When I watched the events unfold in Charlottesville on Saturday, first, I rolled my eyes. I felt no element of surprise because, well, I’m Black and a woman, so I’m well acquainted with discrimination (I left a job because of it!). But, for some reason, a tiny sliver of me wanted to understand what the hell drives people to that level of hatred, in which they feel that their progress is threatened by the progress of others. I normally attribute it to “sin,” which is really anything that drives us to feel more important than new really are, but I’d never really taken the time to really think about it in almost 32 years, so I figured I’d take the moment to reflect.
A couple of weeks ago, I was at a park for a family fun day with my in-laws. My BIL had set up cornhole in case the family wanted play, and he left the beanbags next to the wooden hole box things. A few little white boys whose family was also picnicking came by, picked up the beanbags, and started playing. They were no older than 5, so I figured their mother would tell them to put the beanbags down because they didn’t belong to them. Instead she laughed and said, “Did you ask to play with that?” The kids didn’t answer her, and she didn’t bother to ask again. My BIL smiled politely and told her it was fine for them to continue playing.
But it wasn’t fine. The beanbags weren’t theirs and they didn’t ask to play with them. There was no acknowledgement that they were infringing on someone else’s property and that they were not supposed to do that. Instead, they were allowed to do it by both their mother and my BIL, who understandably didn’t want to be a jerk to some little kids over something as trivial as beanbags. On the surface, it wasn’t a big deal, but it annoyed me so badly that I had to walk away and get myself another beer.
That moment showed me how clear the path is from playing with beanbags without asking as a 5-year-old, to marching in the streets to declare your unhappiness with your race’s seeming digression later in life.
It starts with entitlement. And when that entitlement comes into question, it automatically leads to feelings of inadequacy. When you’re used to getting your way and you suddenly can’t, of course you’d wonder what’s wrong with you. As we saw this weekend (and over the course of U.S. history), when entitlement and inadequacy collide, the result is a massive cloud of shit.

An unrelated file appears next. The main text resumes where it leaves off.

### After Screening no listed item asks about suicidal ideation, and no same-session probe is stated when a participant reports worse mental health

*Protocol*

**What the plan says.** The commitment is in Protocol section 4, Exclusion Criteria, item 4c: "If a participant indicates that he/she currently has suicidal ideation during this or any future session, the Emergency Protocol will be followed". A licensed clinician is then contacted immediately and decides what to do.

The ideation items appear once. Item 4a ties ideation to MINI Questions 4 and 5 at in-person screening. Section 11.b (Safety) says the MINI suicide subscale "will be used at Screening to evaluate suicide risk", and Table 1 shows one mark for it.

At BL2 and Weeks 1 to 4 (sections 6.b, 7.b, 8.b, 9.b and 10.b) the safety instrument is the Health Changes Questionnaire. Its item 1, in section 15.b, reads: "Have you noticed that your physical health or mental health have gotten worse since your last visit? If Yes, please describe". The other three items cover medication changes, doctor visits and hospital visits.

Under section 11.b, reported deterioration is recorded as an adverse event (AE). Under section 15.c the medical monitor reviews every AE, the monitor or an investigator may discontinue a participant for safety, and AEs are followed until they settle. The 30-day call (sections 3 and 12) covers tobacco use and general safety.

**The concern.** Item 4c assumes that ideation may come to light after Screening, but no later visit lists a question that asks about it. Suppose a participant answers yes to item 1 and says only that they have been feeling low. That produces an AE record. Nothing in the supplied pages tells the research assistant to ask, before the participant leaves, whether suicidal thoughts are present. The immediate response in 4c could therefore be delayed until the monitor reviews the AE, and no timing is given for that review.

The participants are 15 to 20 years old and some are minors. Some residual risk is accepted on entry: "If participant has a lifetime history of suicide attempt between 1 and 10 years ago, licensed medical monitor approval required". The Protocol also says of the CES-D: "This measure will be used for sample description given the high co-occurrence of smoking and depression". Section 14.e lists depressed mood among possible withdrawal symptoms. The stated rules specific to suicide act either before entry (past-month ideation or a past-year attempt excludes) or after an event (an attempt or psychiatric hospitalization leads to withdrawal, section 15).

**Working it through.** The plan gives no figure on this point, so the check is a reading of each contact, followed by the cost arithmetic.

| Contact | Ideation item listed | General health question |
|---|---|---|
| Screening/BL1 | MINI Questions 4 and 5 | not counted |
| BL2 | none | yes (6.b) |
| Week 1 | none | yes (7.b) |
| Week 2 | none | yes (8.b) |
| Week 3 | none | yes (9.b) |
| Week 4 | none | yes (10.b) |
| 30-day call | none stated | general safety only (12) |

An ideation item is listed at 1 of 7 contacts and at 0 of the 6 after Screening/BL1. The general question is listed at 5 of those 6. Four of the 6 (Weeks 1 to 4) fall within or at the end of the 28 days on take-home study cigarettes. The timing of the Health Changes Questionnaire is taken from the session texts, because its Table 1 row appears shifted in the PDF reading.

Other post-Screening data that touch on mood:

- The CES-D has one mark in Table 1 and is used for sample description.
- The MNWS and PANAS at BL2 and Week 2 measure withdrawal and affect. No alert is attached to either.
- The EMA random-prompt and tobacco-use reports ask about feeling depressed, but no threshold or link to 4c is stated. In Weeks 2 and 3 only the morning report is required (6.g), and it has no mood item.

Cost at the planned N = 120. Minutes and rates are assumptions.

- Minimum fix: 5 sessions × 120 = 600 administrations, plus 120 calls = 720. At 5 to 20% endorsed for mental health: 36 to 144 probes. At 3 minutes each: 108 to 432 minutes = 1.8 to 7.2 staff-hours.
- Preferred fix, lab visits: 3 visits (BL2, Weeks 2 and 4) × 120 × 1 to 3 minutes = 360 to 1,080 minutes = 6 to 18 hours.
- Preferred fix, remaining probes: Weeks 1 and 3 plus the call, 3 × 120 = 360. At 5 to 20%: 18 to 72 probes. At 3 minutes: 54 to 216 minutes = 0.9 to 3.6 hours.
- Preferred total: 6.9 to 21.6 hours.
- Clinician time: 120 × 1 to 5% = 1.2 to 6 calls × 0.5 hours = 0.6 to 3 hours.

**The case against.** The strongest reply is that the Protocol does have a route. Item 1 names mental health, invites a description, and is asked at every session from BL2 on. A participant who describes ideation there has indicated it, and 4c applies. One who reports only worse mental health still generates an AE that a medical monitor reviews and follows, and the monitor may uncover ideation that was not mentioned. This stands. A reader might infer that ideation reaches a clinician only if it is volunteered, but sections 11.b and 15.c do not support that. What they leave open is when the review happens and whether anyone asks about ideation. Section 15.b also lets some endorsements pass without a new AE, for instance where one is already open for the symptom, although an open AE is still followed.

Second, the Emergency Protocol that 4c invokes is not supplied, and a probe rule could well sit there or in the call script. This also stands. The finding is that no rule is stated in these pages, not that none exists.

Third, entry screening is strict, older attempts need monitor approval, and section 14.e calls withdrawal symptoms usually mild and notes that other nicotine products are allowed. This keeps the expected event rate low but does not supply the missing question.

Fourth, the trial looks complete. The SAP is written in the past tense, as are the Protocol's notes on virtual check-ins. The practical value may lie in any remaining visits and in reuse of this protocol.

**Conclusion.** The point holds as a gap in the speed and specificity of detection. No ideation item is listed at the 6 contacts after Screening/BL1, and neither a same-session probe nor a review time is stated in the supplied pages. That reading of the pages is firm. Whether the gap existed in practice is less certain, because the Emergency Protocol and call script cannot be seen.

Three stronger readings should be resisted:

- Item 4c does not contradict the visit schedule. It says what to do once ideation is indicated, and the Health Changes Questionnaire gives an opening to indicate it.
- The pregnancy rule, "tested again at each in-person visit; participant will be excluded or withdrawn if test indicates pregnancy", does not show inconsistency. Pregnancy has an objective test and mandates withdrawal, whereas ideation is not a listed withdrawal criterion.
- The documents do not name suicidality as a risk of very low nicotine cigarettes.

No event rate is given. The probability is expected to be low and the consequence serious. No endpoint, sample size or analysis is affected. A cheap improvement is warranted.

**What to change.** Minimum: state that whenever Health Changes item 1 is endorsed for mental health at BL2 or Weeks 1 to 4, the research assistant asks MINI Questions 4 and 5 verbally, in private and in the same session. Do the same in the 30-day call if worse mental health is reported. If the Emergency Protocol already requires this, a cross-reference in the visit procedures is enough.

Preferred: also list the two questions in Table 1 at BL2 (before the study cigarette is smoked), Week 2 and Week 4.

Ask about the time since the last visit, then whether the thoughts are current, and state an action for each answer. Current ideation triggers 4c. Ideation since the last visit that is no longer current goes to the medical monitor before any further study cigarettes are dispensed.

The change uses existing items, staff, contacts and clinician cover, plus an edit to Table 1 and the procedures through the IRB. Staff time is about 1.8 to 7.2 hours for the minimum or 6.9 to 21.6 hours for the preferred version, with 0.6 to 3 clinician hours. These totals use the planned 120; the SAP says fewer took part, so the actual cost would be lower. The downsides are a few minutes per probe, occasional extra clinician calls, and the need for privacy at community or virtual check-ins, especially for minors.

I know what it’s like to feel like I’m not enough. I constantly battle thoughts that I’m not a good enough writer and that’s why I haven’t published more; I wasn’t good enough at investment analysis and that’s why my bosses shat on my performance; I’m not a good enough family member and that’s why my loved ones don’t bother trying to understand me. I can understand how badly it feels when one feels like they’re not enough.
But I’ve never felt low enough to need to take to the streets to inform the world of how badly I feel about myself. That is a low that I pray I never reach (and, thanks to racial double standards, I would not be successfully able to do).
I assumed everyone gets told at some point that they have to find those feelings of adequacy within themselves, that they can’t look to external validation, including the words and actions of others, to make them feel like they are enough. And then I realized that no, not everyone gets told this. They get laughingly asked, “Did you ask if you could play with that?” with zero consequences.
If the world is going to change, we have to start with our kids. Tell them that they are enough no matter what happens, and that someone else’s success does not equal their failure. Tell them that they don’t deserve a damn thing but that which they work for. Tell them to be grateful for every breath they take.
In his NY Times column, David Brooks called for “modesty” as a way to tamp down white people’s anxiety. But modesty isn’t the right word; gratitude is. There is no room for inadequacy when gratitude is firmly in residence. Instead of expecting to receive what others have, be thankful for what you have, even if it’s nominally less than that of others.
Frankly, I feel that this is an impossible ask. The irony that America celebrates an autumn holiday called “Thanksgiving” is not lost on me. It highlights that our sense of gratitude has always been warped, that from our founding we thanked God for providing us food while subjugating the people who grew it.
I pray that a glimmer of hope will remain lit, that those of us who want peace won’t give up altogether. I’ll do what I can, by telling my kids to be grateful and by reaching out to my neighbor, giving no room for hate.